Kansas has lots of work to do to improve its "grades" on tobacco control, according to a new report card from the American Lung Association.
Kansas gets an “A” for its Clean Indoor Air Act. However, the state gets a “D” for the relatively low rate of taxes on tobacco, and an “F” for efforts to prevent tobacco use, and to help those already using it to quit.
“It’s not a whole lot different than last year, but it’s woefully accurate,”says Linda DeCoursey, head of the non-profit Tobacco-Free Kansas Coalition.
Gov. Sam Brownback and others in his administration are challenging a recent national report that ranked Kansas low for public health preparedness.
The critical report was issued by the non-profit Trust for America's Health. In it, Kansas and Montana tied for last place in rankings of public health preparedness. That means the state isn't as prepared as others to respond to public health threats, such as infectious diseases, food-borne illnesses, bio-terrorism, even extreme weather events.
Kansas is being rewarded by the federal government for improving access to children's health coverage, and enrolling kids in low-cost insurance from the federal and state government.
The reward comes in the form of a $12 million performance bonus from CMS - the federal Centers for Medicare and Medicaid Services. The bonus is meant to help offset the added state costs associated with the Children’s Health Insurance Program, known in Kansas as HealthWave.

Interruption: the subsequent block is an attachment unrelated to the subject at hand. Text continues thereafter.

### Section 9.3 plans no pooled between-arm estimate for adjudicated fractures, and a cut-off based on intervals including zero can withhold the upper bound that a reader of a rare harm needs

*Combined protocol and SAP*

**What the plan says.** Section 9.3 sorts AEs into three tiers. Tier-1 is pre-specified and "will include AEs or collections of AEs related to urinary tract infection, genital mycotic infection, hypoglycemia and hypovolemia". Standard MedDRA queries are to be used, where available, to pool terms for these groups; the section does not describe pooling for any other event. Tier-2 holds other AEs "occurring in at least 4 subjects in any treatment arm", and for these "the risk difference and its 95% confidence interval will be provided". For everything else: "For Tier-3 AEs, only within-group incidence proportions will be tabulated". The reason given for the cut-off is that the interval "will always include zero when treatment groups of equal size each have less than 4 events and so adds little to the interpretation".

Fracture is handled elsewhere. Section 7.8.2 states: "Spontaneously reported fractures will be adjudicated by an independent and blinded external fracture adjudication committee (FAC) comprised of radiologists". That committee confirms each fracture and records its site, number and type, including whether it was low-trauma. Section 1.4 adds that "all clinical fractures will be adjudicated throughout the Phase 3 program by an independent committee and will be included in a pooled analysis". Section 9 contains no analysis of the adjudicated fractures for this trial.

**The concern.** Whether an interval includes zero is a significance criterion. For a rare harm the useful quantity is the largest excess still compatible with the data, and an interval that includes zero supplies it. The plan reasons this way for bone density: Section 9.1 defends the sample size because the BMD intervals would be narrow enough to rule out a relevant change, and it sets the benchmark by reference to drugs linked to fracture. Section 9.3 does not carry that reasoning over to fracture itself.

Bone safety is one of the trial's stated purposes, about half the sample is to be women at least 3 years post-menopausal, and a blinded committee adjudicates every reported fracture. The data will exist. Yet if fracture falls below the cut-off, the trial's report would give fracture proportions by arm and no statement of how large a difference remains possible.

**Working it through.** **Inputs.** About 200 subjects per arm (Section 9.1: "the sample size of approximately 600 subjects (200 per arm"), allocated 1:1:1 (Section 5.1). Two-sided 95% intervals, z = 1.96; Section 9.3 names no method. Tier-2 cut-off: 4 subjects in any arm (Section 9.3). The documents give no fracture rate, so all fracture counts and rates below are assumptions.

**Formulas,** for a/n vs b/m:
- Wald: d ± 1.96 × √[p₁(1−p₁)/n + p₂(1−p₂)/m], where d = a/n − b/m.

A new report on the nation's public health preparedness finds Kansas tied with Montana for last place.
The report from the non-profit Trust For America’s Health is based on 10 measures of readiness for a public health emergency, such as bioterror, extreme weather, and disease outbreaks. Kansas met only three of the ten standards.
This comes on the heels of another report about a month ago from the charitable group, Save The Children. It found that Kansas failed to meet all four of their measures of preparedness for disasters affecting children.
The 2012 edition of America's Health Rankings says medical advances are helping people live longer, but preventable illnesses and unhealthy behaviors are undermining the quality of that longer lifespan.
The big threats, according to the report from United Health Foundation, are obesity, diabetes, high blood pressure, and inactive lifestyles. Kansas ranks right in the middle of the 50 states, at 24th overall. However, Kansas has one of the highest obesity rates in the U.S., with more than 630,000 obese adults.
It's arguably the biggest change in the history of the Medicaid program in Kansas. KanCare, the privatization of Medicaid, now has the go-ahead from federal officials, and will launch January 1 2013.
The announcement came from the federal Centers for Medicare and Medicaid Services, or CMS, Friday afternoon. Lieutenant-Governor Jeff Colyer, the Brownback administration’s point man on KanCare, participated in the announcement by speaker phone.